This Dot Media is kicking off a brand new series of videos in 2022 to help developers learn how they can contribute code to some of the world’s most popular JavaScript frameworks and technologies. Subscribe to This Dot Media’s Youtube Channel. To kick off our series, highlighting best practices for developers interested in contributing to their favorite technologies, I spoke with Michael Dawson, the Node.js lead for Red Hat and IBM, as well as a collaborator and technical steering committee member for Node.js. If you would like to check out that interview, you can see it here. What is Node.JS? Node.js is an open source, back-end Javascript server environment released in May 2009. Presently, it runs on the V8 engine, and executes JavaScript outside of the browser. Node.js is free to use, and compatible with a variety of platforms, including Windows, Linux, Unix, Mac OS X, and more. Michael Dawson Michael Dawson began working on Node.js six years ago, while building the Java runtime as a part of the IBM Java team. Around this time, Node.js was quickly gaining popularity, and IBM wanted to be able to support its growth as an up and coming runtime. Michael helped contribute to the upstream to V8 as part of the team at IBM, and since then, he has worked closely with Node.js as part of the Technical Steering Committee. What to Know Before You Get Started Folks interested in contributing to Node.js should start by checking out the official Node.js repository. There, interested developers can find a number of helpful resources, including the public Node calendar, and conversations where developers can learn more about what teams are aggregating, and what active contributors are working on. *Quick Tips!* - The Node team is committed to fostering an open and welcoming environment where everyone feels able to participate. While engaging with others, be professional and civil. - If you choose to start contributing, be proactive and help make contributions instead of just opening issues and making suggestions. The Best Way to Get Started According to Michael Dawson, each repository has issues related to specific repositories, so developers can find the kinds of repos that they’re interested in contributing to, and pinpoint corresponding issues that they can help address. If you are looking for a great way to start, you can check out the ‘good first issue’ or ‘flaky-test’ tags! These are issues that fail occasionally, and cause the project a lot of grief. However, they are also some of the more accessible issues that new contributors can approach, so it’s a win-win for everyone involved. *What does the Node.js team need help with the most?* - Getting up to speed on subsystems. There are not enough people involved in consistently reviewing different sections like http. - Build and release has remained a huge undertaking, but it is a long path to ramp up. This is great for people with interest in infrastructure. - The Next-10 project is a great place to contribute in order to shape the future of Node.js. The contributions of folks who are external to Node, or who have expertise that could bring a new fresh set of eyes, are encouraged to help. *Are there non-code contributions that can help the Node.js ecosystem?* - People interested in contributing, but not interested in contributing code, can help edit and maintain documentation, and can contribute to discussions on Node.js community forums. - Those who are proficient in multiple languages and comfortable with translation are highly sought after, and their contributions are greatly appreciated! - Those with design skills, interested in website redesign will also find a home in the Node.js community. What About Attending Core Team Meetings? Presently, Core Team meetings are only open to Core Team members. However, unlike many frameworks, the team behind Node.js records all meetings and makes them publicly available for viewing on Youtube. In addition, meeting notes and links to the meetings are generated as issues in the corresponding repo. If developers are interested in attending meetings around Node.js, they can attend open meetings that correspond to specific groups in the Node.js community. Nearly every group has a public meeting. Ready to Begin? You can find the Node.js Github repository here....

How to Make Your First Pull Request for Hacktoberfest cover image

How to Make Your First Pull Request for Hacktoberfest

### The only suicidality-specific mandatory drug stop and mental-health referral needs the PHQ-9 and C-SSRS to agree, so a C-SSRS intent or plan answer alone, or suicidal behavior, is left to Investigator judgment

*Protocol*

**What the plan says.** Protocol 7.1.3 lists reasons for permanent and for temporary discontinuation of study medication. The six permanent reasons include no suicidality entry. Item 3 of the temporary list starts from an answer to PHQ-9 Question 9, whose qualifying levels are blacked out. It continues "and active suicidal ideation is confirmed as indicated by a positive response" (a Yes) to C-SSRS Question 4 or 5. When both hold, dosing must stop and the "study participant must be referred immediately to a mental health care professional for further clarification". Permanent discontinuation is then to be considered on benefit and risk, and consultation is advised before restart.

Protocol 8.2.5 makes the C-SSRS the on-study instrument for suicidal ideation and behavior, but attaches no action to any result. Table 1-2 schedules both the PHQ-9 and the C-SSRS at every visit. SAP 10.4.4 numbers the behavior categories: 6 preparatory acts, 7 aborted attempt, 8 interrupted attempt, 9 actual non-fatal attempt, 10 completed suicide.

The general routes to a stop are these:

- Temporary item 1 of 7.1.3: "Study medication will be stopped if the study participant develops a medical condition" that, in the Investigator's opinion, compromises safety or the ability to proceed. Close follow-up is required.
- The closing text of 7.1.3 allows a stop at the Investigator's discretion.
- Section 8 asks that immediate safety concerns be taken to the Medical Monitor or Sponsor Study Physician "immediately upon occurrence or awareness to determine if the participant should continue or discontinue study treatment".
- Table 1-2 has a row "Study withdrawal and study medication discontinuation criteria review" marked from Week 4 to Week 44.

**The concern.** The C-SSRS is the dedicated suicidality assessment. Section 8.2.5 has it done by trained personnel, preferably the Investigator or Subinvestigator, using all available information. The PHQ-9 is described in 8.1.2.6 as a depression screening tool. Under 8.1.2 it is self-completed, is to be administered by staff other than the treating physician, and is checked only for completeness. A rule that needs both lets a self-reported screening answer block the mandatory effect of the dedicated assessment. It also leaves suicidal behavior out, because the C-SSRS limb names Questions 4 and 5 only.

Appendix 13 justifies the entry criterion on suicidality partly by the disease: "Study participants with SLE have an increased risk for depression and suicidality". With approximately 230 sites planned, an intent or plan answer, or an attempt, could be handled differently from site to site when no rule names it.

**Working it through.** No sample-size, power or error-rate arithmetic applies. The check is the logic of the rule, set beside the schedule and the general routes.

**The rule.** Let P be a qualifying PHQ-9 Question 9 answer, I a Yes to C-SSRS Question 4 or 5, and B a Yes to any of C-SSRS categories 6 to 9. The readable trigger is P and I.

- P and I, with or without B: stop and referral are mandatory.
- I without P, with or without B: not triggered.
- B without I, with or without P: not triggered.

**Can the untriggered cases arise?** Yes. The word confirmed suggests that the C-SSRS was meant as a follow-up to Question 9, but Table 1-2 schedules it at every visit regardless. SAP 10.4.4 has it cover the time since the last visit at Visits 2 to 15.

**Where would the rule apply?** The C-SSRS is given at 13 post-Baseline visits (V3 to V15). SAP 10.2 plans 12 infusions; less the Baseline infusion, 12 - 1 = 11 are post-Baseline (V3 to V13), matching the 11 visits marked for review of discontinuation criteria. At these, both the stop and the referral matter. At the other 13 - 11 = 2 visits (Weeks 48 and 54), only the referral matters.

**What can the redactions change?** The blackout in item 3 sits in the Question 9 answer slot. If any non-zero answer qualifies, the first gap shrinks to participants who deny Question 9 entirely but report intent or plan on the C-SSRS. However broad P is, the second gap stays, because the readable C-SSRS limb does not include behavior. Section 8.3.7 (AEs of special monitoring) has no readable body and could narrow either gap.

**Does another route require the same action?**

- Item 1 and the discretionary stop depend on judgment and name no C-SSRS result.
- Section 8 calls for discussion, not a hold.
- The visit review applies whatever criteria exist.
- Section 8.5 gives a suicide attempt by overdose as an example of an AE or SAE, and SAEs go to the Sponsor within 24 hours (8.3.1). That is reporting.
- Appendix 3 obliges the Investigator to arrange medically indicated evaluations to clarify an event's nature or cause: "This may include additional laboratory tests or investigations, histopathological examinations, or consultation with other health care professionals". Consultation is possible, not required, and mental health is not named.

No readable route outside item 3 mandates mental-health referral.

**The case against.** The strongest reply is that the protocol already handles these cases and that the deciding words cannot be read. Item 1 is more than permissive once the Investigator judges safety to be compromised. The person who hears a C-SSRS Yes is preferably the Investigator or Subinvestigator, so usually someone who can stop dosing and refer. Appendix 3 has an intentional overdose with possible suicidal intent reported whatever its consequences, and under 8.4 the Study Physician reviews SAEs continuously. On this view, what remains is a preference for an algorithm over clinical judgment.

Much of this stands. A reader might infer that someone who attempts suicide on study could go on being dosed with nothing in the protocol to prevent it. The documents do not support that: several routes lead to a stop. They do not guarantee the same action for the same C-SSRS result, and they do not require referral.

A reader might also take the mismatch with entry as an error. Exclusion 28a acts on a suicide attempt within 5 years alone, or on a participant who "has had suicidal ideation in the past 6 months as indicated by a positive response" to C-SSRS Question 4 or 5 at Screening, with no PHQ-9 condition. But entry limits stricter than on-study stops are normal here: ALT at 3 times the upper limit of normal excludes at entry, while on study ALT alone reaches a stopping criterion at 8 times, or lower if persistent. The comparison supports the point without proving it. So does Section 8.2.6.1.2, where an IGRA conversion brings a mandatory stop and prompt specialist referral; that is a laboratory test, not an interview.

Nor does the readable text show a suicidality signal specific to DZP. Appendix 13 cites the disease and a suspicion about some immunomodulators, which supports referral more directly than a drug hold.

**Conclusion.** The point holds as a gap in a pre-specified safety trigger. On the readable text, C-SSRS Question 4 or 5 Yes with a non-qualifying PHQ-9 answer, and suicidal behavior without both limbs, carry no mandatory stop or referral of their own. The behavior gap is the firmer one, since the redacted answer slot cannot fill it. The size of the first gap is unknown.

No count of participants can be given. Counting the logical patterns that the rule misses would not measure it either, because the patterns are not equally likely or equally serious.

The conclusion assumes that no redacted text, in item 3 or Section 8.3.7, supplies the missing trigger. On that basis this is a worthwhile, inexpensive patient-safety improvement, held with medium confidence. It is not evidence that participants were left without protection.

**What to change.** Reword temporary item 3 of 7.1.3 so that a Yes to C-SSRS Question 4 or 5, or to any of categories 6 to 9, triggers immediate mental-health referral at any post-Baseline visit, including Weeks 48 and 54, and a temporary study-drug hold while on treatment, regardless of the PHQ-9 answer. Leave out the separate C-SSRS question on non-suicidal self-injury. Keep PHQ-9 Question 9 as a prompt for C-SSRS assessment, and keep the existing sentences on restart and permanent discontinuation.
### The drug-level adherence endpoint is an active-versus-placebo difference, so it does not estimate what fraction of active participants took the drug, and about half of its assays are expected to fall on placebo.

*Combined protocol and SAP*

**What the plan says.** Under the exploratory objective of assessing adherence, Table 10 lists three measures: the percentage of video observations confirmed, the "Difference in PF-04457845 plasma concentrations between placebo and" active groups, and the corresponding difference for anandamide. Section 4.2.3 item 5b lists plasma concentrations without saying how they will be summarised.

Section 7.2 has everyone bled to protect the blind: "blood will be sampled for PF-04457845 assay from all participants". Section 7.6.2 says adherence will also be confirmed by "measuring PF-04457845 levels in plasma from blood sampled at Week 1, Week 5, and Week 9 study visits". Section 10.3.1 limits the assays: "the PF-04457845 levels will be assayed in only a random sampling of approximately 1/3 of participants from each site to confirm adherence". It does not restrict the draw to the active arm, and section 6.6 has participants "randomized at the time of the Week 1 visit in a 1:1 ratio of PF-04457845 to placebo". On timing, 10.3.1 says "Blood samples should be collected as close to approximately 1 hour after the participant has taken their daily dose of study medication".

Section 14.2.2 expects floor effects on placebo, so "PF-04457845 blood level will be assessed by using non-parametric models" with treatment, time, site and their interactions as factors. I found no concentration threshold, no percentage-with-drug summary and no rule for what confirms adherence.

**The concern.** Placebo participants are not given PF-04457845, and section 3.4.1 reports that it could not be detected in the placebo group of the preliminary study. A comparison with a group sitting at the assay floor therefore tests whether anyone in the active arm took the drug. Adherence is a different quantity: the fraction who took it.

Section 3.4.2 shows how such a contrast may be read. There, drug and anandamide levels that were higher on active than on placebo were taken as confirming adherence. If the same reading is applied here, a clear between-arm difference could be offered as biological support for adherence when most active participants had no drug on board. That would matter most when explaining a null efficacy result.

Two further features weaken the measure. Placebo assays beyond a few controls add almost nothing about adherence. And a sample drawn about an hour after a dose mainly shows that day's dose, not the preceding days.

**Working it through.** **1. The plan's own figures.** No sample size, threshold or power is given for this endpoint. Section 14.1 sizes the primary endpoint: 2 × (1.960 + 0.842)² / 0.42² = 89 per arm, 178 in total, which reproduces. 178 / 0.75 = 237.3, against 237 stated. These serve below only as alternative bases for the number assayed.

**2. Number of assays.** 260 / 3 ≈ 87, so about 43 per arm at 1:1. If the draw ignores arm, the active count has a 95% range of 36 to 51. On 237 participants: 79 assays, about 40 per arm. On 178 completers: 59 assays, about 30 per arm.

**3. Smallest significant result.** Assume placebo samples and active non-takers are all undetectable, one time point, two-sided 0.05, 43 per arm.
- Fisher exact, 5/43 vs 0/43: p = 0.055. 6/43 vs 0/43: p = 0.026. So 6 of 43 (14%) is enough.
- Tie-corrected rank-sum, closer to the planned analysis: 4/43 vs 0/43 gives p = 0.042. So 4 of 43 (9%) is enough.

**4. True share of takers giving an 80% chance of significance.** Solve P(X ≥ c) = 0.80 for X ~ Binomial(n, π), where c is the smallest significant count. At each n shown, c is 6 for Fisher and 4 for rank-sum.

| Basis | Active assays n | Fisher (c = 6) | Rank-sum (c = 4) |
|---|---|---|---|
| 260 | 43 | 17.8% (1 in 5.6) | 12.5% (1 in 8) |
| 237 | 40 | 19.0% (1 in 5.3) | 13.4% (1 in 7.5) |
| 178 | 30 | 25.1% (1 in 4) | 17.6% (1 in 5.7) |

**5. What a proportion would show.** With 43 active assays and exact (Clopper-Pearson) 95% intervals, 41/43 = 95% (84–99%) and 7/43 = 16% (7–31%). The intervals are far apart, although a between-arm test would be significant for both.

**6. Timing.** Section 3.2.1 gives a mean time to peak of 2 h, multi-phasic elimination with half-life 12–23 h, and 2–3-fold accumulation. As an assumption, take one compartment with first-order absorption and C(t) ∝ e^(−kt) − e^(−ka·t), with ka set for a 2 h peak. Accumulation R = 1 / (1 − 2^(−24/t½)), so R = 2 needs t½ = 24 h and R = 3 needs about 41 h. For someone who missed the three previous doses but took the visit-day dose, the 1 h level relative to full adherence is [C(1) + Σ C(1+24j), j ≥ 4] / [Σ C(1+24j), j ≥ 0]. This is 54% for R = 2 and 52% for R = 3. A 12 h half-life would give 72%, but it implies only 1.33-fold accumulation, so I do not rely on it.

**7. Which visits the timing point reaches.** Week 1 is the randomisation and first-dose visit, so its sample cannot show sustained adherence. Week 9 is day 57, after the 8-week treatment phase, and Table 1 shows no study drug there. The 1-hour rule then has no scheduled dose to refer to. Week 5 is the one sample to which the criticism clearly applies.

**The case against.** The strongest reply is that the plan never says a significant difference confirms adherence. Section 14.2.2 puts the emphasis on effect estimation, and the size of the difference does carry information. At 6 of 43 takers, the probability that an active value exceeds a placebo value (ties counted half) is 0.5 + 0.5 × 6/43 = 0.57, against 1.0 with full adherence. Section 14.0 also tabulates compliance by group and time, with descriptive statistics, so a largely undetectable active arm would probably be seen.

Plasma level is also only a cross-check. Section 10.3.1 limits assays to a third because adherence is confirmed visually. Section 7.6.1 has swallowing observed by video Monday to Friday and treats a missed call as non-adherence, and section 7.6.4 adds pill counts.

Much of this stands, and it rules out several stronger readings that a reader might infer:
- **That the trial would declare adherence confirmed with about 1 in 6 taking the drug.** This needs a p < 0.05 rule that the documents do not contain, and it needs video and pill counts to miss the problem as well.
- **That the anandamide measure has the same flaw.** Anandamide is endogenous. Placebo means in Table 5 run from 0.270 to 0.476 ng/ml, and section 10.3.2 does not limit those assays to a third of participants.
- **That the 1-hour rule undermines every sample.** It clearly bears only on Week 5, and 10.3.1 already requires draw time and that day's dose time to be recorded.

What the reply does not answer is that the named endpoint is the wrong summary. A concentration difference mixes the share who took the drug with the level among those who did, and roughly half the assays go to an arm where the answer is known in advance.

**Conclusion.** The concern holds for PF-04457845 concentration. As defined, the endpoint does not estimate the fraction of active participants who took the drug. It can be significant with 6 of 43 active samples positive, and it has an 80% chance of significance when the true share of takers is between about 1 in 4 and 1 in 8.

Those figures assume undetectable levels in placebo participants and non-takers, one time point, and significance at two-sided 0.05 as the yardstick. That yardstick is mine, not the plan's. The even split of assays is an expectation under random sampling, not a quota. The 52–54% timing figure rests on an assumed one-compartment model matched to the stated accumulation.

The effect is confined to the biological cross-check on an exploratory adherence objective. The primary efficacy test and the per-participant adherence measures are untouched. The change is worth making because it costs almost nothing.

Leaves are changing color. Pumpkin spice flavors are everywhere. Yards are decorated with skeletons, ghouls, and spiders. It must be October in the US! This means it's also time for Hacktoberfest! What is Hacktoberfest, exactly? Hacktoberfest is a month-long event that celebrates open source software, and encourages everyone to get involved. Whether you participate through creating pull requests for your favorite projects, opening your own project to support from others, hosting an event, or donating directly, Hacktoberfest is a way to encourage the global community to help make the world of open source software a better place. How does it work? To participate, sign up directly on the Hacktoberfest site. You can sign up anytime during the month of October. Projects on GitHub or GitLab can opt in to participate by adding the hacktoberfest topic to their project. You can often find issues that will have the hacktoberfest tag added to them. This means they're open to support on solving these issues, and that it will count towards your participation! There are only a few simple rules: - Pick an issue you'd like to work on from any participating project and write a solution. - The solution must contain text and code you wrote yourself - no copying, no bot scripts! - It's also important to make contributions that provide value to the project. Find ways you can contribute that actively help the project, its maintainers, and the people who use it. Documentation is a GREAT way to get involved. Or maybe there's an issue you've run across while using it that you found a solution to. The key is to add value- some fixed typos and small writing changes are great, but try to avoid simply formatting files or something like adding your name to a list. Quality over quantity! - Submit your solution as a pull request (PR) on the project's page. - Your pull request counts towards your participation when it's approved by maintainers, has been merged into the project, or is marked with the hacktoberfest-accepted label. - Do this 4 times in the month of October, and you're good! The first 50,000 people with 4 approved pull requests can either get a free t-shirt or have a tree planted in their name. Is This Dot Labs Participating? We are! This Dot has a number of repositories for resources we share with the community year-round. And this year, helping us keep these resources accurate and up to date counts towards your Hacktoberfest progress! Here's the list of repositories we have enabled for Hacktoberfest participation: - Podcasts - Newsletters - Community Slacks - Learning Resources - Bootcamps - Meetups - Conferences - Dev Tooling For all of these repositories, we're looking for YOUR help in growing our library of resources, ensuring the data we have is still accurate, and helping to make these resources easier to navigate. Have a resource you love that you don't see listed? Try to check a resource out and the link no longer works? Great at organizing, and want to create a table of contents? All of this help is greatly appreciated! Ok, but what IS a pull request? Great question! Let's create an actual pull request on one of these repositories, and see how it's done! What You'll Need to Get Started First, you'll need to have an account on GitHub. If you don't already have one, you can sign up here. You'll also probably want a code editor. There are a ton out there to choose from. However, GitHub has also added the amazing ability to run a web-based version of the popular editor VS Code, which is what we'll use! Step 1: Find an Issue to Work On For this walkthrough, we're going to add some excellent tech podcasts to the Podcasts repository! So we'll go visit that webpage and double check to make sure the podcasts we want to add don't already exist in the list. In our case, we're in luck, and we have a few to add that don't already exist in the project! Step 2: Make a Copy of the Repository to Work From To add your own work, you'll need to make a copy that's tied to your account. To do this, we'll make a fork of the repository. You'll find this button in the upper right hand corner of the page. Click that, and it will ask you where you want to make the fork. Pick the account you want to work from (often you'll only have one account, but some folks might have a separate work account as well). GitHub will do a little magic, and we'll now have our own version of the project! 🎉 > Some projects will also have a mention in the README file of their project pointing to contribution guidelines. Make sure you read this if you're wanting to work on this project! It will give you any specifics for running the project and submitting the pull request when you're ready. Step 3: Create a New Branch to Make Your Changes On It's almost always recommended to create a branch when you want to make changes on a project. This provides the maintainers with a way to view what's different between your changes and the current, up to date project, and ensures that anything that accidentally breaks the project isn't automatically pushed live when the changes are saved. So, let's use this web-based editor! Once GitHub has redirected you to your personal copy of the repository, simply hit the . on your keyboard, and watch the magic happen. 😎 It should load the editor directly in the browser window, and once it's done, you'll see something like this: And we're in! Now, we want to make a branch to work off of. We can do this in VS Code by clicking on the third icon down the left-hand list, the one with three small dots and lines connecting them. If you hover over it, it will say "Source Control". Then, from the menu in that panel, we'll create a new branch for our changes. You'll want to name your branch something that describes what you're working on. If the issue you've picked up has a number associated with it, be sure to include that too. The editor will open a box for you to put in the name you've picked, and will ask if you want to switch to that branch. Switch over, and we're ready to work! Step 4: Make the Changes! Now, let's add those changes! I'm going to add a few podcasts I enjoy in the categories they fit best with, and provide the links to them. Make sure you save the file as you go, so you don't lose your work! Any lines you've edited will be highlighted on the left hand side, so you can quickly view where your changes are. Step 5: Commit Your Changes Once you've made the changes you want to make, tested your code, spell-checked your text, and you're feeling good about your work, it's time to get those changes pushed onto your copy of the repository. There's a few steps here: - Add the changed files to our source control list - Make a commit - a description of the work we did, tied to a uniqiue identifier - Push the changes to our copy of the repository If you've noticed, the "Source Control" icon we clicked on earlier will now have a little circle with the number of files we've updated on it. Click into this menu again, and we can do all these steps from here! We'll see a list of the files with changes made. Next to each file, there will be some icons on the right side. For each one, we'll want to click the little + icon, to _stage_ those changes. If you have a lot of files to add, you can also click the + icon from the "Changes" section as well to add all of them at once. We'll now see that these files have moved from "Changes" to "Staged Changes". Great, now our changes are staged and we're ready to write our commit! In the text input at the top of the section, write your message - a short description of the work you did. Spaces are allowed here and there's not a hard length requirement, but try to keep it fairly short and succinct so others can quickly tell what changes we made. When you're satisfied with the message, press ctrl and enter together, and the editor will automatically _commit_ those changes to your branch! Step 6: How to Open a PR (Pull Request) The moment you've been waiting for: we're ready to make an official pull request to the main repository! Since we've been using GitHub's web editor, we'll create our pull request directly from the same editor! And I'll also show you what it would look like from the main repository view as well, if you work from a local editor instead. Both options will need the same information, but the visual is a little different. GitHub will be able to guess a majority of the information for you, but there's a few things to point out. - You'll be selecting your branch from your copy of the repository, and sending it to a branch in the remote / original repository. - Double check that it has selected the right branch from your copy of the repository. You should see the name of the repository with your user name before it, and the name of the branch you want to submit. - Also, make sure that the original repository you're sending it to is correct. It should show the company name, followed by the project name, and the branch you want to send this to. Often, it will be "main", but sometimes projects will want you to submit your request to a different branch. Make sure you check for a contribution guide if they have one! - Write a title for the request. This will be shorter than the commit message we made before, and describes the work we did overall. - Write a description. This will be a bit more in detail on the work we did. Some projects might have checklists of things they want to make sure you did, or they might want a list of the commits you created. There's no wrong way here - just make sure if the project specifiew what they want here, that you follow that! - When you're ready, click create! From the Web Editor: There's a button at the top of the "Source Control" menu that has a straight line next to a curved arrow with a plus sign (it's the second from the left side). Click this, and it will open the menu for you to fill out. From the Website: You'll often see a colored bar above the repository when you've got a branch that's able to be used for a pull request. Click the green button inside of it that says "Compare & Pull Request", which will take you to the form to fill out. Step 7: Adjust for Feedback & Wait for Approval! And that's it. Our pull request is created! The project maintainers can now view the changes you've made. You can see your pull request on the main repository's page, under the "Pull requests" tab. Often, there might be changes they'd like you to make, or questions they want to ask about the work you've done. Be polite and honest, work diligently to make the requested changes, and ask questions if you don't understand something! When you make the changes, you can add those changes directly to your branch on your copy of the repository, and the pull request will be automatically updated. Just leave them a comment on the pull request view so they know there's new changes to review! Once the maintainers are satisfied with your work, your pull request will be approved and merged into the project! Then you'll get to see the work you've done directly in the main repository and on the live site (if they have one). Excellent job! You're Ready to Help Open Source Projects! Now that you know how to create a copy of a repository, find issues to work on, complete that work, and submit the pull request for it, you're ready to complete your 4 pull requests and win a sweet t-shirt or have a tree planted! Here's our list of repositories that are accepting contributions for Hacktoberfest again: - Podcasts - Newsletters - Community Slacks - Learning Resources - Bootcamps - Meetups - Conferences - Dev Tooling > Feeling like you're "too new" to coding, and aren't sure what you can work on? Try filtering your searches in issues by labels like "good first issue" or "help wanted"! And also, helping with documentation is a fantastic way to start to get involved! It's often hard to keep up with documentation, but incredibly vital to helping new folks start using a tool. Figuring out how something works or updating the docs with current information is completely valid and worthwhile! The Hacktoberfest site also has some great resources for finding issues to work on for beginners and intermediate folks! We also have some great open source tooling that we're working on! We'd love to have you check these projects out and let us know what you think! We're always open to suggestions for how we can improve them and other tools you'd like to see: This Dot's Open Source Projects. Good luck on your contributions! We're so excited to see what you work on, and welcome your help in providing excellent resources for the community!...